Neurologic complications can occur in achondroplasia. In infancy, hydrocephalus can develop. Infants should be monitored monthly with measurements of their head circumference to detest a rapidly enlarging head size that can indicate hydrocephalus. The child's pediatrician should have a copy of the head circumference curves for children with achondroplasia. Radiologic studies are indicated if the head circumference increases disproportionately or if symptoms of hydrocephalus develop. Common radiologic procedures include head ultrasound, CT scan, or MRI of the head. If intervention is necessary, a ventriculoperitoneal (VP)-shunt is placed to relieve the excess pressure. Infants should also be monitored for foramen magnum compression. The foramen magnum is the opening at the base of the skull through which the brainstem and cervical spinal cord exit. Individuals with achondroplasia have narrowed foramen magnums that can then compress the brain stem and spinal cord. Symptoms of narrowing include apnea (cessation of breathing) and cervical myelopathy. CT-scans and MRI scans are done to examine the size of the foramen magnum. If a child is having symptoms, a neurosurgical procedure called foramen magnum decompression is done to enlarge the foramen magnum and alleviate further symptoms. Adolescents and adults are at risk of developing lumbosacral spinal stenosis. The lumbar spinal cord or nerve roots become compressed producing neurologic symptoms. Initial symptoms include weakness, tingling, and pain of the legs. Often the pain is alleviated by assuming a squatting position. As the condition worsens, pain in the low back or buttocks occurs. Diagnosis is made by a neurologic exam, SERs (somatic evoked responses), and CT or MRI scans. Treatment is a neurosurgical procedure called a lumbar laminectomy.
Achondroplasia is an autosomal dominant condition (see the genetics section for further details). This means that a person with achondroplasia has a 1 in 2 or 50% chance of having children with achondroplasia. However, approximately 75% of individuals with achondroplasia are born to parents of average size. In these cases, achondroplasia is due to a new mutation or genetic change. The gene for achondroplasia has been found. It is called fibroblast growth factor receptor 3 (FGFR3). Often, two individuals with achondroplasia have children. These couples are at risk of having a child with 2 copies of the changed gene or double homozygosity. Infants with homozygous achondroplasia are either stillborn or die shortly after birth. Couples at risk often have prenatal diagnosis via serial ultrasounds. A DNA test is now also available to detect double homozygosity.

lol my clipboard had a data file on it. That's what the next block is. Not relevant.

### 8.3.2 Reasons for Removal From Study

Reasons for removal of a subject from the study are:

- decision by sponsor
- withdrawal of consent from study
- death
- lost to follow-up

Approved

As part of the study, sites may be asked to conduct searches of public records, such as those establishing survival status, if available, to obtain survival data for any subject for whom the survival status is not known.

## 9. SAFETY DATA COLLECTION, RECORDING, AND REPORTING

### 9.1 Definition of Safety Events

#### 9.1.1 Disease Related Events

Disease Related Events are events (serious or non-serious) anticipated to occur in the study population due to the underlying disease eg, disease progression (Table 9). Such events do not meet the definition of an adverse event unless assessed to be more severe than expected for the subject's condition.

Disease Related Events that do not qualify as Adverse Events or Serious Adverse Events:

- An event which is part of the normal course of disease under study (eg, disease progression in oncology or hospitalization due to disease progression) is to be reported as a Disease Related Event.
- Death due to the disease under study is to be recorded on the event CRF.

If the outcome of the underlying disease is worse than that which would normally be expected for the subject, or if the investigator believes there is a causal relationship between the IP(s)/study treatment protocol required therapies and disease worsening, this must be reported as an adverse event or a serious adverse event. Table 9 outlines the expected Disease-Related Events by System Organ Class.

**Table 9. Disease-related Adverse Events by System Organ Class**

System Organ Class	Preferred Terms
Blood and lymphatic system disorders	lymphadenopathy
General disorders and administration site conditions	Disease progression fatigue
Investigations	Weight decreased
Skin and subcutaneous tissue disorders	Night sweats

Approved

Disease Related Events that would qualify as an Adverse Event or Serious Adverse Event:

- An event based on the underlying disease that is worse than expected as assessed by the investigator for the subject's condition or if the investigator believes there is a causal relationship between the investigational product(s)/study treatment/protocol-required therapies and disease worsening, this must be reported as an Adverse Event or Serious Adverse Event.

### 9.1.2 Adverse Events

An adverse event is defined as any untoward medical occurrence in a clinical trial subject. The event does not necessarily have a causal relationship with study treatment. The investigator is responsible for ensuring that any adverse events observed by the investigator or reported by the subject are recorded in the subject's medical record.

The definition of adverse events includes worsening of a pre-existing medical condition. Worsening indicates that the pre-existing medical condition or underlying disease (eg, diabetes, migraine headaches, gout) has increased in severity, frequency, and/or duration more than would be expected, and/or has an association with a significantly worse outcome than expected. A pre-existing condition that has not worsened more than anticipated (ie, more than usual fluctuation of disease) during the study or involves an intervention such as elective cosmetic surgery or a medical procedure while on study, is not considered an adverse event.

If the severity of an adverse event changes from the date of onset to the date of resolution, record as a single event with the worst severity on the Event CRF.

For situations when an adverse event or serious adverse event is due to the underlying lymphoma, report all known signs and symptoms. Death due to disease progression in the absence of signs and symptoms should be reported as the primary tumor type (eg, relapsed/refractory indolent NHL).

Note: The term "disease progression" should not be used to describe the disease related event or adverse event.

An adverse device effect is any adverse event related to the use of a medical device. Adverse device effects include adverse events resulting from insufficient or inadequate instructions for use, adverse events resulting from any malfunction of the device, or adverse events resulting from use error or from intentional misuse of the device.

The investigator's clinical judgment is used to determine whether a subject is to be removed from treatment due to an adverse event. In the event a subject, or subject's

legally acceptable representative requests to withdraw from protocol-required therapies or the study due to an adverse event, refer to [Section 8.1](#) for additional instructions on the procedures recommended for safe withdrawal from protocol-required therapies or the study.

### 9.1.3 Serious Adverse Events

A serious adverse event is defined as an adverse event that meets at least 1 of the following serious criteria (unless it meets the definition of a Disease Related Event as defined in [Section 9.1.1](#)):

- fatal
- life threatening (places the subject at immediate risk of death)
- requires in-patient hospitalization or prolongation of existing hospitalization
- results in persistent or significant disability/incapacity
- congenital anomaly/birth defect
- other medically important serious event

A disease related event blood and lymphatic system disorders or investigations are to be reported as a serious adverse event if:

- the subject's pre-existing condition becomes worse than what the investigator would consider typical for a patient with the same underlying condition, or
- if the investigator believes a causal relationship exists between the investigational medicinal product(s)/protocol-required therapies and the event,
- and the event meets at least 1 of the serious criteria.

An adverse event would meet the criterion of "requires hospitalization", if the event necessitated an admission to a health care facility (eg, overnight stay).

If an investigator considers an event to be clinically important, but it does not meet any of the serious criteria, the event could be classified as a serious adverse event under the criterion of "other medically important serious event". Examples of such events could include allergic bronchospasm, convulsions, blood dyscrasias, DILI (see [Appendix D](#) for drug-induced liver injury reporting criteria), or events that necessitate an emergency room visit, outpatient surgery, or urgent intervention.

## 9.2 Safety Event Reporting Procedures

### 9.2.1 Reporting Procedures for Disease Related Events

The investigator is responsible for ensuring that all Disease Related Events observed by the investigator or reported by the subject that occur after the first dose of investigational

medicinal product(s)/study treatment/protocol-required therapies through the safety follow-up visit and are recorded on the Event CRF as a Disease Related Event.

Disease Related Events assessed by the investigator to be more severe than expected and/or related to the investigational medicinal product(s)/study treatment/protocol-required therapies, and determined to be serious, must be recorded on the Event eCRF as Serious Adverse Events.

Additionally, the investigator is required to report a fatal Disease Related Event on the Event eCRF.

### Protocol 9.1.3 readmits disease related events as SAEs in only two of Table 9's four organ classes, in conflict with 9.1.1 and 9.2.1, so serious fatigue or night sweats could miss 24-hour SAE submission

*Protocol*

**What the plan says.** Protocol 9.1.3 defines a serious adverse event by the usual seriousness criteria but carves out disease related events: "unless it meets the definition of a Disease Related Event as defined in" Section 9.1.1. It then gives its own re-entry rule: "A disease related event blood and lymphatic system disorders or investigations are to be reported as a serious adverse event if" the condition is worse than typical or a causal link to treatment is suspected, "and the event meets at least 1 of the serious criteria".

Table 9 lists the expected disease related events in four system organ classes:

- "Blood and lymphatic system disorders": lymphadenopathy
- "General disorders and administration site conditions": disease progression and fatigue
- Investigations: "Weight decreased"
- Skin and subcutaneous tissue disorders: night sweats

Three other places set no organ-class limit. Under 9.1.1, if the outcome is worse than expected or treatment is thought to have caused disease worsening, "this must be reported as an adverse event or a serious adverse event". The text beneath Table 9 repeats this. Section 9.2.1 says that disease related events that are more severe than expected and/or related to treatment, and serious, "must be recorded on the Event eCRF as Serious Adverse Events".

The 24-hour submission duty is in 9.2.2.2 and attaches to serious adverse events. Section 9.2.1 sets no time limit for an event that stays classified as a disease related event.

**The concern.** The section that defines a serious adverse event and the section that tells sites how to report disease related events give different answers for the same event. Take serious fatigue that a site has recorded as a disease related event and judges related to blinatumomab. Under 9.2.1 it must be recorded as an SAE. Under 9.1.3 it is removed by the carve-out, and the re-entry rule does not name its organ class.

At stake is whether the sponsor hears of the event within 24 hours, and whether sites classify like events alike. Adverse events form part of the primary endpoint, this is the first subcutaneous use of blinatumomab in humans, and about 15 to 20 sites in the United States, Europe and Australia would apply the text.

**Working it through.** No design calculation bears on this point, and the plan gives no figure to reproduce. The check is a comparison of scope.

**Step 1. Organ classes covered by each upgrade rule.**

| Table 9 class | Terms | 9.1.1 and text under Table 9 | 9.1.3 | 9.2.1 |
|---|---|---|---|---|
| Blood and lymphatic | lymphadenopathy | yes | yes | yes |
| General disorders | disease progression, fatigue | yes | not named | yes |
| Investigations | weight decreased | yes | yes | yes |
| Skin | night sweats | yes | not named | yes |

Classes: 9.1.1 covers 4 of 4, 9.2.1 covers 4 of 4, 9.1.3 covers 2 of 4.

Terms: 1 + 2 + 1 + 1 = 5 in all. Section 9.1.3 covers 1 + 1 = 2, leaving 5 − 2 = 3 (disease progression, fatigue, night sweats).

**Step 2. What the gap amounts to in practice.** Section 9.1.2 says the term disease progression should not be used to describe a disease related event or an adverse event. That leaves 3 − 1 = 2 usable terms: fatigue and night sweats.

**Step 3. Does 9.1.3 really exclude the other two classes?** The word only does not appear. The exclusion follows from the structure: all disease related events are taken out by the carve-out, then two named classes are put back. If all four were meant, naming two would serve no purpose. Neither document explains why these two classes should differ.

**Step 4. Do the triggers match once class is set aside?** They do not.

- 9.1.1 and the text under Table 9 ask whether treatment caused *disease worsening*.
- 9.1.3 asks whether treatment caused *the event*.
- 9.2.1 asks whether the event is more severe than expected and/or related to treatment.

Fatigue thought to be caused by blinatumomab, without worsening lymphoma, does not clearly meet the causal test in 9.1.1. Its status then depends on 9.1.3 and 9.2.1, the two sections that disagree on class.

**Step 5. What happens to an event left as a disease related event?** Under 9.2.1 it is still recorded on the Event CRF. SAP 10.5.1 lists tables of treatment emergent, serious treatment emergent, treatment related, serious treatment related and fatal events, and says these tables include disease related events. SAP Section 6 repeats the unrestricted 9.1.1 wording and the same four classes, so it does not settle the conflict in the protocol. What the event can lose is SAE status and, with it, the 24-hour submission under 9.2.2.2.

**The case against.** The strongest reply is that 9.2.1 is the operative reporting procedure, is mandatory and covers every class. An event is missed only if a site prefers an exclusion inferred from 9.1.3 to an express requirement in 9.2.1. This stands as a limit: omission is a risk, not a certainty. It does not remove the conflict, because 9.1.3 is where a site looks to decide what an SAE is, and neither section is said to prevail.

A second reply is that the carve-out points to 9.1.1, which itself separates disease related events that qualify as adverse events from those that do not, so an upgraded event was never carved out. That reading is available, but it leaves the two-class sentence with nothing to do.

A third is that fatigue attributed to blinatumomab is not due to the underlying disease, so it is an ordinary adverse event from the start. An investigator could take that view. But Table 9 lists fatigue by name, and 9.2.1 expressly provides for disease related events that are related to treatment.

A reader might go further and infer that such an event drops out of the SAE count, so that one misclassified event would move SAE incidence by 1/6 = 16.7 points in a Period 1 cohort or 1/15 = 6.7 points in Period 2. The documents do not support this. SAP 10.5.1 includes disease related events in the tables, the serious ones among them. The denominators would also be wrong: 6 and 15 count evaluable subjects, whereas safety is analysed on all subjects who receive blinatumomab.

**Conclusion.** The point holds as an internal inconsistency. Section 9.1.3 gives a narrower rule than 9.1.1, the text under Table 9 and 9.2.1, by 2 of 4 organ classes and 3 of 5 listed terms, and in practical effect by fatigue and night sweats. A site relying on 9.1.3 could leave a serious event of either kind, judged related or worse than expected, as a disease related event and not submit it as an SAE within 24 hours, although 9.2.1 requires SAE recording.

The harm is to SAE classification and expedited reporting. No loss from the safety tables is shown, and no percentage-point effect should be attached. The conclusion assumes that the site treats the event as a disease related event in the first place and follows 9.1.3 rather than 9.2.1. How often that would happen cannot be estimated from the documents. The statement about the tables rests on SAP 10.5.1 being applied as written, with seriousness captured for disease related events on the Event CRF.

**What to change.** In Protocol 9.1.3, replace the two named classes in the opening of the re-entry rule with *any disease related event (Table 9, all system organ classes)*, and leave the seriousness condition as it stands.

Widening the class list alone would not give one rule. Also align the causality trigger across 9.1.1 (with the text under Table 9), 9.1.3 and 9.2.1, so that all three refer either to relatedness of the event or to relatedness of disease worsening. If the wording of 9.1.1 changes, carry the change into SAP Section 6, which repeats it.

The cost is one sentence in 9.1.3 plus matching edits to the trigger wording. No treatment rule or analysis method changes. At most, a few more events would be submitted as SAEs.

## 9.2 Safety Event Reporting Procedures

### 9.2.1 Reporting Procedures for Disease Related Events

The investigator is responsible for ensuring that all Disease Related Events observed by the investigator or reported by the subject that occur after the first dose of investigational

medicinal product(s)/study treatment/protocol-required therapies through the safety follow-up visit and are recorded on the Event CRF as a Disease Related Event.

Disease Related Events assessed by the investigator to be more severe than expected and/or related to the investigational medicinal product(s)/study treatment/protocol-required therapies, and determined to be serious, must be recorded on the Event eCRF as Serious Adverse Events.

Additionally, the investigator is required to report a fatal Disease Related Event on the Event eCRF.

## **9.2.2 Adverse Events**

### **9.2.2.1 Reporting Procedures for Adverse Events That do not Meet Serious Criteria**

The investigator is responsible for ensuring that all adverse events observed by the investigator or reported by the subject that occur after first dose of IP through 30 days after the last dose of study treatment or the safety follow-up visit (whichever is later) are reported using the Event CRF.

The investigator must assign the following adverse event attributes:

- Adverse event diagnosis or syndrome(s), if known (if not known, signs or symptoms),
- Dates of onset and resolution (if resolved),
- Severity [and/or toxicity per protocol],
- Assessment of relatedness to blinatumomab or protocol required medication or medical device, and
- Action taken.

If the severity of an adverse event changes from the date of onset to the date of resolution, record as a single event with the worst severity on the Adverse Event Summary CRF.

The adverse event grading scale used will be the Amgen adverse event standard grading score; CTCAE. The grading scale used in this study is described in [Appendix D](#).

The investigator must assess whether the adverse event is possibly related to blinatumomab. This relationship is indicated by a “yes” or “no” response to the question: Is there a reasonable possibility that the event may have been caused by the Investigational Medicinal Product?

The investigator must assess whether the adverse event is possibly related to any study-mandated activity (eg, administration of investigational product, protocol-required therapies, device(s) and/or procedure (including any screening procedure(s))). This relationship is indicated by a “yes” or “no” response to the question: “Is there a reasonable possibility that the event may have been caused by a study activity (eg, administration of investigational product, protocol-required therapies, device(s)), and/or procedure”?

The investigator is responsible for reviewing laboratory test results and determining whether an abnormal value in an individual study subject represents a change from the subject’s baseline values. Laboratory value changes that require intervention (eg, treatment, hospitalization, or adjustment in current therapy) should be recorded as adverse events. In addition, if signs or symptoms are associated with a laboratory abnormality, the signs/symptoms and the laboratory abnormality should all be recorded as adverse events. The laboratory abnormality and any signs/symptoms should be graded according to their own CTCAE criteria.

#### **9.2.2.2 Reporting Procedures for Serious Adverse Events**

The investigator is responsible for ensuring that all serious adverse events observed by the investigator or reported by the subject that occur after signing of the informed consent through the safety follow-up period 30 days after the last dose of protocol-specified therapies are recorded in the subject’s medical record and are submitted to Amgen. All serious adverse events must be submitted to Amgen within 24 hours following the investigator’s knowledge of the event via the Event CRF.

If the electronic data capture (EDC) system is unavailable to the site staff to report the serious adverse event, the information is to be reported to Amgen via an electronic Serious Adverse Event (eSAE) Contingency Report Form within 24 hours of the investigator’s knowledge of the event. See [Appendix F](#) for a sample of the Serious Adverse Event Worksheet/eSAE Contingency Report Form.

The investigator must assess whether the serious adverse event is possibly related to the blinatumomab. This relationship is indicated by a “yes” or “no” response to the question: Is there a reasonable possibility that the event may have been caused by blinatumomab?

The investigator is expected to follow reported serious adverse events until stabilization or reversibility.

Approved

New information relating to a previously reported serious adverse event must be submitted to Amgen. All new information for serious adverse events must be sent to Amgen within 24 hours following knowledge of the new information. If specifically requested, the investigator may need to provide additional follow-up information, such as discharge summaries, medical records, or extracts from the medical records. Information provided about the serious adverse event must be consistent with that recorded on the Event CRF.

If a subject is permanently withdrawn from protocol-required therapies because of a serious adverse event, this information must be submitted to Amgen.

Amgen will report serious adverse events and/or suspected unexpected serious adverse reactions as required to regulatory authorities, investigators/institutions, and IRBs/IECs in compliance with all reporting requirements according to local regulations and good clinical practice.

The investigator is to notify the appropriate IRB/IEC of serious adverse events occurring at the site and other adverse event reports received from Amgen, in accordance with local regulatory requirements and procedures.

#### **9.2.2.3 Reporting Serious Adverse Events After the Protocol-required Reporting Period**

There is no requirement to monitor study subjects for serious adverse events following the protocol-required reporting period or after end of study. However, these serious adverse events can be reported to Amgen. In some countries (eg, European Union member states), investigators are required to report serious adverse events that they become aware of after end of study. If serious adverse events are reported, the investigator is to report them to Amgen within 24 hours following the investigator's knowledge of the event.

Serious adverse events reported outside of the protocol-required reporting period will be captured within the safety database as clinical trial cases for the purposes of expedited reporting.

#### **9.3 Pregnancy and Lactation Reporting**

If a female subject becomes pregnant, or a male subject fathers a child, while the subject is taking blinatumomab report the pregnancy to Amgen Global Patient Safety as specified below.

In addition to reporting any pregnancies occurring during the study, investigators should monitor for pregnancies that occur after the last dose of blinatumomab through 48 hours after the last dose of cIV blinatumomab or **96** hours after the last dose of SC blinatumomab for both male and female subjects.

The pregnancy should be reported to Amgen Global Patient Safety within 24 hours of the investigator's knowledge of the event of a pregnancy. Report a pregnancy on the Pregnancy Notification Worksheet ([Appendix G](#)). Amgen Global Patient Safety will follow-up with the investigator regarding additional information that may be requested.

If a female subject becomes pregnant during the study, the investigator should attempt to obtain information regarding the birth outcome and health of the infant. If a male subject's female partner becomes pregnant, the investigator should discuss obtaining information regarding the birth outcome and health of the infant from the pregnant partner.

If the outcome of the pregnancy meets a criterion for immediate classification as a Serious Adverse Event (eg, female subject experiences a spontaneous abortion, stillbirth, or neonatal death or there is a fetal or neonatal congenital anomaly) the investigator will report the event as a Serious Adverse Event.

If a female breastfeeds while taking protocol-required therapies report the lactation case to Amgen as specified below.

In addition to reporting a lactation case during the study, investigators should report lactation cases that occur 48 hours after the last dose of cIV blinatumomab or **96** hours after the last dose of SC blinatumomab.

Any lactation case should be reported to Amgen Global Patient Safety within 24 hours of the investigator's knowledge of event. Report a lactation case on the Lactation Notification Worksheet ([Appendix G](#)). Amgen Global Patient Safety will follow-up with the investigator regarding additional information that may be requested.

1. Hall, JG. Health supervision for children with achondroplasia. Pediatrics1995; 95:443-451.
2. Hunter, AGW, et. al. Standard curves of chest circumference in achondroplasia and the relationship of chest circumference to respiratory problems. Am J Med Genet 1996; 62:91-97.
3. Hunter, AGW, et. al. Standard weight for height curves in achondroplasia. Am J Med Genet 1996; 62:255-261.
For more detailed information, see Online Mendelian Inheritance in Man (OMIM). (+ info
has anybody heard of a genetic disorder called achondroplasia?
achondroplasia - Improper development of cartilage at the ends of the long bones, resulting in a form of congenital dwarfism. (+ info
What diseases can develope from a tumor in the parathyroid gland?
From the list below.
Parathyroid is a gland in neck whih produces a hormone called PTH (parathyroid hormone). Its oversecretion will cause:
PTH causes increase absorption of calicium from Gut/ kidney and bone and increased excretion of phosphate from kidney thus it will lead to Hypercalcemia (increased caliun level in blood) and hypophosphatemia.
Most common cause of hyperparathyroidism is adenoma (85%) (+ info
what kind of mutation is achondroplasia?
e.g. point mutation, deletion, chromosomal aberratrions, etc.
The source below says that it is generally caused by a point mutation in the FGFR3 gene. (+ info
Five interesting facts about Achondroplasia?
how does achondroplasia [[dwarfism]] affect everyday life? i have a project, but i cant seem to find it.?
I am a Achon dwarf.... I find the main things that affect everyday life are the heights of things such as stove tops, benches, and supermarket shelving. At the moment in our stores, a lot of clothes are 3/4 length in the sleeves and pants which is extremely beneficial to my clothes buying otherwise I must get my clothes altered.
Shoes can be a problem, my feet are a bit small but also a bit wide, so in sneakers and sandals I often buy boys as they are usually wider and come in great colours!
Something else that can affect everyday life if I let it is the attitude of others... especially when parents of children ignore their child's questions about me... usually they just want to confirm that they have seen a little person...all they need is a "yes dear that person is little". But overall people mean well, and I appreciate that. (+ info